|Intro||American film director, screenwriter and actor|
|A.K.A.||James Roberto "Jim" Jarmusch, James Roberto Jarmusch|
|Is||Film director Actor Screenwriter Film producer Writer Film editor|
|From||United States of America|
|Field||Film, TV, Stage & Radio Literature|
|Birth||22 January 1953, Cuyahoga Falls|
James Roberto "Jim" Jarmusch (/ˈdʒɑːrməʃ/; born January 22, 1953) is an American film director, screenwriter, actor, producer, editor, and composer. He has been a major proponent of independent cinema since the 1980s, directing such films as Stranger Than Paradise (1984), Down by Law (1986), Mystery Train (1989), Dead Man (1995), Ghost Dog: The Way of the Samurai (1999), Coffee and Cigarettes (2003), Broken Flowers (2005), and Only Lovers Left Alive (2013). Stranger Than Paradise was added to the National Film Registry in December 2002. As a musician, Jarmusch has composed music for his films and released two albums with Jozef van Wissem.
Jarmusch was born in Cuyahoga Falls, Ohio, the middle of three children of middle-class suburbanites. His mother, of German and Irish descent, had been a reviewer of film and theatre for the Akron Beacon Journal before marrying his father, a businessman of Czech and German descent who worked for the B.F. Goodrich Company. She introduced Jarmusch to the world of cinema by leaving him at a local cinema to watch matinee double features such as Attack of the Crab Monsters and Creature From the Black Lagoon while she ran errands. The first adult film he recalls seeing was the 1958 cult classic Thunder Road, the violence and darkness of which left an impression on the seven-year-old Jarmusch. Another B-movie influence from his childhood was Ghoulardi, an eccentric Cleveland television show which featured horror films.
Despite his enthusiasm for film, Jarmusch was an avid reader in his youth and had a greater interest in literature, which was encouraged by his grandmother. Though he refused to attend church with his Episcopalian parents (not being enthused by "the idea of sitting in a stuffy room wearing a little tie"), Jarmusch credits literature with shaping his metaphysical beliefs and leading him to reconsider theology in his mid-teens. From his peers he developed a taste for counterculture, and he and his friends would steal the records and books of their older siblings – this included works by William Burroughs, Jack Kerouac, and The Mothers of Invention. They made fake identity documents which allowed them to visit bars at the weekend but also the local art house cinema, which typically showed pornographic films but would occasionally feature underground films such as Robert Downey, Sr.'s Putney Swope and Andy Warhol's Chelsea Girls. At one point, he took an apprenticeship with a commercial photographer. He later remarked, "Growing up in Ohio was just planning to get out."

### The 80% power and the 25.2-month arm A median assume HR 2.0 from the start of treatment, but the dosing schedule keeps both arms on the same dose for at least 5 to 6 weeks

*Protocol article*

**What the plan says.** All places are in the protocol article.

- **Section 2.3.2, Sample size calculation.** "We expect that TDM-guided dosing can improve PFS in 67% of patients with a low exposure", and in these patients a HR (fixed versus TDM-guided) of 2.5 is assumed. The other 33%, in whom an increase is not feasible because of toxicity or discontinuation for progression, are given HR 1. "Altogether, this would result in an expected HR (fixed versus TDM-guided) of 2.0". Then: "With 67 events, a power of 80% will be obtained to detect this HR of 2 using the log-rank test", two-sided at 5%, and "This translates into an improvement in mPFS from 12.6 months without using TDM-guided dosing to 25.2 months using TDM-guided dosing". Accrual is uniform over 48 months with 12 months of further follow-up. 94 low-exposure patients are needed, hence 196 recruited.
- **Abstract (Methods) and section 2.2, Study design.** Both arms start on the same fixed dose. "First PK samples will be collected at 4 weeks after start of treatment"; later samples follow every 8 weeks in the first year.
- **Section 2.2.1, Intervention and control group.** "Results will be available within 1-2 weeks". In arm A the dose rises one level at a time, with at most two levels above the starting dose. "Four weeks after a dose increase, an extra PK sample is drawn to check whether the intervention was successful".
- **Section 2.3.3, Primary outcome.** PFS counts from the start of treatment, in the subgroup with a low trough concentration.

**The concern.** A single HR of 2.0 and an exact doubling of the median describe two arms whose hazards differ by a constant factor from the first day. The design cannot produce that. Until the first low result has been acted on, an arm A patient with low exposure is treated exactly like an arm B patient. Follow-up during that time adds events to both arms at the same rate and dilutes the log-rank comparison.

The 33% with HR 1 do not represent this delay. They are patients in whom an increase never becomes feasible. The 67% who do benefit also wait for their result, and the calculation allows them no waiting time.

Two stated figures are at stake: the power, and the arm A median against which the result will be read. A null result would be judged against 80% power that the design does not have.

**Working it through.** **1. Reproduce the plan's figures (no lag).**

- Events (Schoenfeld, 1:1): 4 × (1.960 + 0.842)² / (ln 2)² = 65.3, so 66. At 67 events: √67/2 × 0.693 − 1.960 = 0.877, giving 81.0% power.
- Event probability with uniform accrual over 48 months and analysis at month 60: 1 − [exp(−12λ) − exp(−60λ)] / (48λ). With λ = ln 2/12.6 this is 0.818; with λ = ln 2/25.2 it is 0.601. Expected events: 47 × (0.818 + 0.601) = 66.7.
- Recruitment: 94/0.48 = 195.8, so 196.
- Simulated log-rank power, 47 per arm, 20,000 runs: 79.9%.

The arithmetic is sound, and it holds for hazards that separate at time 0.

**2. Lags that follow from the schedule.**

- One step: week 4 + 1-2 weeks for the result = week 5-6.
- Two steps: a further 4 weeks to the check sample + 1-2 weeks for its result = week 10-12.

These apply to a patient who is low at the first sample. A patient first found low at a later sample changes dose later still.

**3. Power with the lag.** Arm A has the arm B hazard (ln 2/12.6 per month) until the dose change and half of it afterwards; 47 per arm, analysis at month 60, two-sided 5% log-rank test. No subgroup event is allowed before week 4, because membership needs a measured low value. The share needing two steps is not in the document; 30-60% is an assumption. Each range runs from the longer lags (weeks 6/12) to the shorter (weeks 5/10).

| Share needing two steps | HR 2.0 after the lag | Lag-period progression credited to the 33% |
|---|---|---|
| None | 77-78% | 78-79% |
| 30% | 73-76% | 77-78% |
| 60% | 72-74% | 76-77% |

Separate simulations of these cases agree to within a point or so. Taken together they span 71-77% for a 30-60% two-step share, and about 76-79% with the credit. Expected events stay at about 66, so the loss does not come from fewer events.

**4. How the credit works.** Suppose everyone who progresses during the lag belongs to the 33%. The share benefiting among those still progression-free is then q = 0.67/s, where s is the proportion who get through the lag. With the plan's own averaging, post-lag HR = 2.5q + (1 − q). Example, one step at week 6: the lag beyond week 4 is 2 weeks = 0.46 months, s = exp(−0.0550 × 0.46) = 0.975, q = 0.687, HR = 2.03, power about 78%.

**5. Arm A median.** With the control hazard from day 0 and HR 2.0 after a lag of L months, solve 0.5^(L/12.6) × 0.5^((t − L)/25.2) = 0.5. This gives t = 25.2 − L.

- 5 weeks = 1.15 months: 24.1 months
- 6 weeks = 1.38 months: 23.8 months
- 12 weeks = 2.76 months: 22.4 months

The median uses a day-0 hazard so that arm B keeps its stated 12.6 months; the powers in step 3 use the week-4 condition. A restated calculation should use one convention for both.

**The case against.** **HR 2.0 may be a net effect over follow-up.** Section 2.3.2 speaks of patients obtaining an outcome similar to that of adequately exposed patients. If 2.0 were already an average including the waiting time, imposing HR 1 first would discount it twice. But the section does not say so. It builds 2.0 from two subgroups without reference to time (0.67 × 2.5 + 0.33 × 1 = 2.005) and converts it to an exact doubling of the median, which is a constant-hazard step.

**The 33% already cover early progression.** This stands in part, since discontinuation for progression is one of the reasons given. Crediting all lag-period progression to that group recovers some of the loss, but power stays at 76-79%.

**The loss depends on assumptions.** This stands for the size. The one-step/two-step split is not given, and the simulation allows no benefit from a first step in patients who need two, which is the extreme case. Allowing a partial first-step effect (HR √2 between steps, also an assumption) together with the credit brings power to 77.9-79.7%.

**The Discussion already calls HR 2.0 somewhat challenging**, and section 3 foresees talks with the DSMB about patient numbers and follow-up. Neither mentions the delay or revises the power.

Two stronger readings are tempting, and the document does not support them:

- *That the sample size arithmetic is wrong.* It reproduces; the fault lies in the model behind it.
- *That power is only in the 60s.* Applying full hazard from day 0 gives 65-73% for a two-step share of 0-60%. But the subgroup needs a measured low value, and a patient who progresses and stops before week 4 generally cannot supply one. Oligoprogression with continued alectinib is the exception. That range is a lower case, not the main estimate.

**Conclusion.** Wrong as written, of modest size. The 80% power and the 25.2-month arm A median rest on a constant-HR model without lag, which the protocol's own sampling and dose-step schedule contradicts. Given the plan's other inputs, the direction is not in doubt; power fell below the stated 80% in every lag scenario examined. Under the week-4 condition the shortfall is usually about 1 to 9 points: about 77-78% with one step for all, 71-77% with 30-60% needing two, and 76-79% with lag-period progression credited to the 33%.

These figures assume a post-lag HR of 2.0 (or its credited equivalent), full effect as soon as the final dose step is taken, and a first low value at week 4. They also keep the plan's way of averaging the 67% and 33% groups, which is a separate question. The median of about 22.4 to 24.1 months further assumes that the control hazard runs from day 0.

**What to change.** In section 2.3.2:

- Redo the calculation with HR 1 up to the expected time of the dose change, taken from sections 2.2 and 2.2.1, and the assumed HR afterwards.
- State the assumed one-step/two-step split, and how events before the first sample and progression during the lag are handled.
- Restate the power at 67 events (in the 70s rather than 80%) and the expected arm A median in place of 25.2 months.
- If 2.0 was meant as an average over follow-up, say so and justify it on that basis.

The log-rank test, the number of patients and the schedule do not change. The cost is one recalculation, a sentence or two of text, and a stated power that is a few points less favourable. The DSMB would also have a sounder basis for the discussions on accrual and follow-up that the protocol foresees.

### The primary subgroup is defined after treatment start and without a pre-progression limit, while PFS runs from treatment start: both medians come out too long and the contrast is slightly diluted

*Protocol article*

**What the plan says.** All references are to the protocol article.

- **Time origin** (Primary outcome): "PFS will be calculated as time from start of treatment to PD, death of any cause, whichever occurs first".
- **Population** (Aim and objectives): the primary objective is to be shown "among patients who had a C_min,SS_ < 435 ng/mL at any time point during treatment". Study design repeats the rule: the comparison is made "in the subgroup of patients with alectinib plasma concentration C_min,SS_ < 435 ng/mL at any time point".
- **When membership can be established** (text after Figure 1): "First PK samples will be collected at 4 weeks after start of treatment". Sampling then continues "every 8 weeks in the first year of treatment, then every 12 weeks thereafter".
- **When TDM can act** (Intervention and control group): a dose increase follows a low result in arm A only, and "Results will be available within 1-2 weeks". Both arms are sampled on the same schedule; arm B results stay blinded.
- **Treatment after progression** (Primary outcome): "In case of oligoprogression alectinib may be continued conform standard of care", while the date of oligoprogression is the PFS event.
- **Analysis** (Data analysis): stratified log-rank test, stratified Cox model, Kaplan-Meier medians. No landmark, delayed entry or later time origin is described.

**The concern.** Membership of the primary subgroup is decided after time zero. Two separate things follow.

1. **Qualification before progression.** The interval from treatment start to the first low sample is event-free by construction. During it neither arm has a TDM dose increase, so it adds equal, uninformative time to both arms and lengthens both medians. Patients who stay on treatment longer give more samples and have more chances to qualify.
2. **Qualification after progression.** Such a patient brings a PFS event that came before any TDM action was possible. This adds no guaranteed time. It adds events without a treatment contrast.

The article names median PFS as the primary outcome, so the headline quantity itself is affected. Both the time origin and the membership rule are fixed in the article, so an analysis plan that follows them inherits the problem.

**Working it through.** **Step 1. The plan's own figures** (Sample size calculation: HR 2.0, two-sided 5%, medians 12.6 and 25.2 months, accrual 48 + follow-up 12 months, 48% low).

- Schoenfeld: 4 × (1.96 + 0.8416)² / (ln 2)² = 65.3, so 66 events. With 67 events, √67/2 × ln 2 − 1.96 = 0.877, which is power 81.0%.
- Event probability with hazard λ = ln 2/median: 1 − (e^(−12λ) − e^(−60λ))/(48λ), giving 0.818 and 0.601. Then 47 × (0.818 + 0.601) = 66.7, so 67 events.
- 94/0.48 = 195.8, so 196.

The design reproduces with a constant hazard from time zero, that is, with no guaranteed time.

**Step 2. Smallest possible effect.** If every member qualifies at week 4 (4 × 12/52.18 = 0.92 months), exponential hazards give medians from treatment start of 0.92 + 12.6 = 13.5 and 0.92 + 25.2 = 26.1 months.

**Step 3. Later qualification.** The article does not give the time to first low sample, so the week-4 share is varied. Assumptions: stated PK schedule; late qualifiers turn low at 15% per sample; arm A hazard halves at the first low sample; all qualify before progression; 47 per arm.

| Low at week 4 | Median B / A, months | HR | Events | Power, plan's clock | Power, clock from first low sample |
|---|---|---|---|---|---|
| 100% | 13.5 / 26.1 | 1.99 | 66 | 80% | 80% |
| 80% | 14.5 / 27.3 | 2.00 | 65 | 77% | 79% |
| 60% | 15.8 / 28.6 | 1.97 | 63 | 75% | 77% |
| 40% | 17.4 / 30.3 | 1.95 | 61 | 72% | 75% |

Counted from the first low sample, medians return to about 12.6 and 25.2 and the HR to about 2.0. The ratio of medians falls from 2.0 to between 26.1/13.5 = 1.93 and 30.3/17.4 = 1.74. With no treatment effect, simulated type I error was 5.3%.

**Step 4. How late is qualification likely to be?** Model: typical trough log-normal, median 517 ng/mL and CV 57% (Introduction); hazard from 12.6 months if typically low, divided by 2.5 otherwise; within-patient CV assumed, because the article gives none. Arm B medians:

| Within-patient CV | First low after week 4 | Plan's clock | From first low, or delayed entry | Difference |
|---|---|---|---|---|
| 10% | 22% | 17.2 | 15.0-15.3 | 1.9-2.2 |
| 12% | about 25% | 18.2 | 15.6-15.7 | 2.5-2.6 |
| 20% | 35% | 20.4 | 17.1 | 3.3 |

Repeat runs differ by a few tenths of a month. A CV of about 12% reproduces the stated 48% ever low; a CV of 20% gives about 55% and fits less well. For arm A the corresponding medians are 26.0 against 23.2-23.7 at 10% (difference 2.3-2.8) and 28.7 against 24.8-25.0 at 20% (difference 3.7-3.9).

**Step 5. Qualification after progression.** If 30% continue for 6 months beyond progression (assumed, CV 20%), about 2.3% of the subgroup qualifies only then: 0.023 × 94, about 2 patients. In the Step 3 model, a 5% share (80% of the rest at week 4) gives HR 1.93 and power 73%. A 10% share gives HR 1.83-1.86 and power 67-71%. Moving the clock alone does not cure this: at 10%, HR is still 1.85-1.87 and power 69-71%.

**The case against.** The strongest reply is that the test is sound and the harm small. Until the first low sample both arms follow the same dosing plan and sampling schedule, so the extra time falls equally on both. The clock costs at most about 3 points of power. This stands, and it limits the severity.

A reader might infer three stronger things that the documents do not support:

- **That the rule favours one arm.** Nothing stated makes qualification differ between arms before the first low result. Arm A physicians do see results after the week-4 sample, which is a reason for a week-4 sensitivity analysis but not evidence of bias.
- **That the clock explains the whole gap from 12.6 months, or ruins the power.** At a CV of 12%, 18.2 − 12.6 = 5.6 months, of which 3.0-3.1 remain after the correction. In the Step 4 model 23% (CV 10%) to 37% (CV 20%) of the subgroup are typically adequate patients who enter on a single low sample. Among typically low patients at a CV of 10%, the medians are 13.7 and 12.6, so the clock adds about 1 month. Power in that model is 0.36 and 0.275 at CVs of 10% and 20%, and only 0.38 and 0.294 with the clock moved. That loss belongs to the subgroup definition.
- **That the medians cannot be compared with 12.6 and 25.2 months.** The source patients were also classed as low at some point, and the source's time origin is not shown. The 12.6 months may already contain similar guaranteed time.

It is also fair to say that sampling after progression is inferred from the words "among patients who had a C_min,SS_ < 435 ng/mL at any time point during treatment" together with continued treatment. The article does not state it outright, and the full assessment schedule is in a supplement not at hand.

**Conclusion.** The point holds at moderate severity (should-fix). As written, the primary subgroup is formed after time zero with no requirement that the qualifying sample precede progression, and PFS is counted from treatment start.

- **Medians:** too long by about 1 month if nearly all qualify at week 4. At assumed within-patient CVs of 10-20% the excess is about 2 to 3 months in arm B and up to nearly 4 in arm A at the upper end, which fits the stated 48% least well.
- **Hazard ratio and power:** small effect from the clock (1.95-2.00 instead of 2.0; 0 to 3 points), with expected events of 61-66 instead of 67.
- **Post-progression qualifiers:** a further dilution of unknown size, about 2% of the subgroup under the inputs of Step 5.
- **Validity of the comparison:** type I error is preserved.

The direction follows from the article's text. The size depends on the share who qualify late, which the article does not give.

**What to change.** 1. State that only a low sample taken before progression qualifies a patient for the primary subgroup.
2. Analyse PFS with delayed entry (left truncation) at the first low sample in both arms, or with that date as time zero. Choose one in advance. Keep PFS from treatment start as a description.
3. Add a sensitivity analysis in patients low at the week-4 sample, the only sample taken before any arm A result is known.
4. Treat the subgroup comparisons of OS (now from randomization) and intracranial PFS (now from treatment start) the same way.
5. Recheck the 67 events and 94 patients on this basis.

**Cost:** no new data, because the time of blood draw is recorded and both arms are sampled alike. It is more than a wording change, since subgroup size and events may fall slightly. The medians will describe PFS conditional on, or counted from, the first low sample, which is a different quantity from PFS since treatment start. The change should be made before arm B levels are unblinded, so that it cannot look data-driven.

After graduating from high school in 1971, Jarmusch moved to Chicago and enrolled in the Medill School of Journalism at Northwestern University. After being asked to leave due to neglecting to take any journalism courses – Jarmusch favored literature and art history – he transferred to Columbia University the following year, with the intention of becoming a poet. At Columbia, he studied English and American literature under professors including New York School avant garde poets Kenneth Koch and David Shapiro. At Columbia, he began to write short "semi-narrative abstract pieces" and edited the undergraduate literary journal The Columbia Review.
During his final year at Columbia, Jarmusch moved to Paris for what was initially a summer semester on an exchange program, but this turned into ten months. There, he worked as a delivery driver for an art gallery, and spent most of his time at the Cinémathèque Française.
That's where I saw things I had only read about and heard about – films by many of the good Japanese directors, like Imamura, Ozu, Mizoguchi. Also, films by European directors like Bresson and Dreyer, and even American films, like the retrospective of Samuel Fuller’s films, which I only knew from seeing a few of them on television late at night. When I came back from Paris, I was still writing, and my writing was becoming more cinematic in certain ways, more visually descriptive.— Jarmusch on the Cinémathèque Française, taken from an interview with Lawrence Van Gelder of The New York Times, October 21, 1984.